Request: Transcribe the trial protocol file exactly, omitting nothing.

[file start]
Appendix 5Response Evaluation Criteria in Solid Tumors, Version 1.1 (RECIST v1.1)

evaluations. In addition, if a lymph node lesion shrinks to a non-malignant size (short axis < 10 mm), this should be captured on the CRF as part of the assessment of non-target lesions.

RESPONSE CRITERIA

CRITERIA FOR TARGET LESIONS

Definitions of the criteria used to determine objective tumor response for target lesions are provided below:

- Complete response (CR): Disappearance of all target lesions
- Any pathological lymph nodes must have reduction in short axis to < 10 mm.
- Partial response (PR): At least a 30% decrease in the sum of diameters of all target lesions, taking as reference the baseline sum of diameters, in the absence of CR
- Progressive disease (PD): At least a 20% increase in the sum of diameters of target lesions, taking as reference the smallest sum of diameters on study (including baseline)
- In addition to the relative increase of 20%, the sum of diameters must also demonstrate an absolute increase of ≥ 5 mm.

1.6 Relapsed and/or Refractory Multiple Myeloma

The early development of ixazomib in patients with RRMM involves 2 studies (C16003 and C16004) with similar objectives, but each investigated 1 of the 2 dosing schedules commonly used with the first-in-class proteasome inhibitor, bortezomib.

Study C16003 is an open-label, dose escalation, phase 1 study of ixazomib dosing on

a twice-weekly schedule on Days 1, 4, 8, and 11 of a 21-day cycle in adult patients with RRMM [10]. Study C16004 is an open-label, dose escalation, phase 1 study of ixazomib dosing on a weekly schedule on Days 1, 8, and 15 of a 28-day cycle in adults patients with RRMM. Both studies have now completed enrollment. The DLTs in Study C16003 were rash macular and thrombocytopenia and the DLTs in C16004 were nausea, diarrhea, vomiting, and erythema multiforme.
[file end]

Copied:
Appendix 5Response Evaluation Criteria in Solid Tumors, Version 1.1 (RECIST v1.1)

evaluations. In addition, if a lymph node lesion shrinks to a non-malignant size (short axis < 10 mm), this should be captured on the CRF as part of the assessment of non-target lesions.

RESPONSE CRITERIA

CRITERIA FOR TARGET LESIONS

Definitions of the criteria used to determine objective tumor response for target lesions are provided below:

- Complete response (CR): Disappearance of all target lesions
- Any pathological lymph nodes must have reduction in short axis to < 10 mm.
- Partial response (PR): At least a 30% decrease in the sum of diameters of all target lesions, taking as reference the baseline sum of diameters, in the absence of CR
- Progressive disease (PD): At least a 20% increase in the sum of diameters of target lesions, taking as reference the smallest sum of diameters on study (including baseline)
- In addition to the relative increase of 20%, the sum of diameters must also demonstrate an absolute increase of ≥ 5 mm.

1.6 Relapsed and/or Refractory Multiple Myeloma

The early development of ixazomib in patients with RRMM involves 2 studies (C16003 and C16004) with similar objectives, but each investigated 1 of the 2 dosing schedules commonly used with the first-in-class proteasome inhibitor, bortezomib.

Study C16003 is an open-label, dose escalation, phase 1 study of ixazomib dosing on

a twice-weekly schedule on Days 1, 4, 8, and 11 of a 21-day cycle in adult patients with RRMM [10]. Study C16004 is an open-label, dose escalation, phase 1 study of ixazomib dosing on a weekly schedule on Days 1, 8, and 15 of a 28-day cycle in adults patients with RRMM. Both studies have now completed enrollment. The DLTs in Study C16003 were rash macular and thrombocytopenia and the DLTs in C16004 were nausea, diarrhea, vomiting, and erythema multiforme.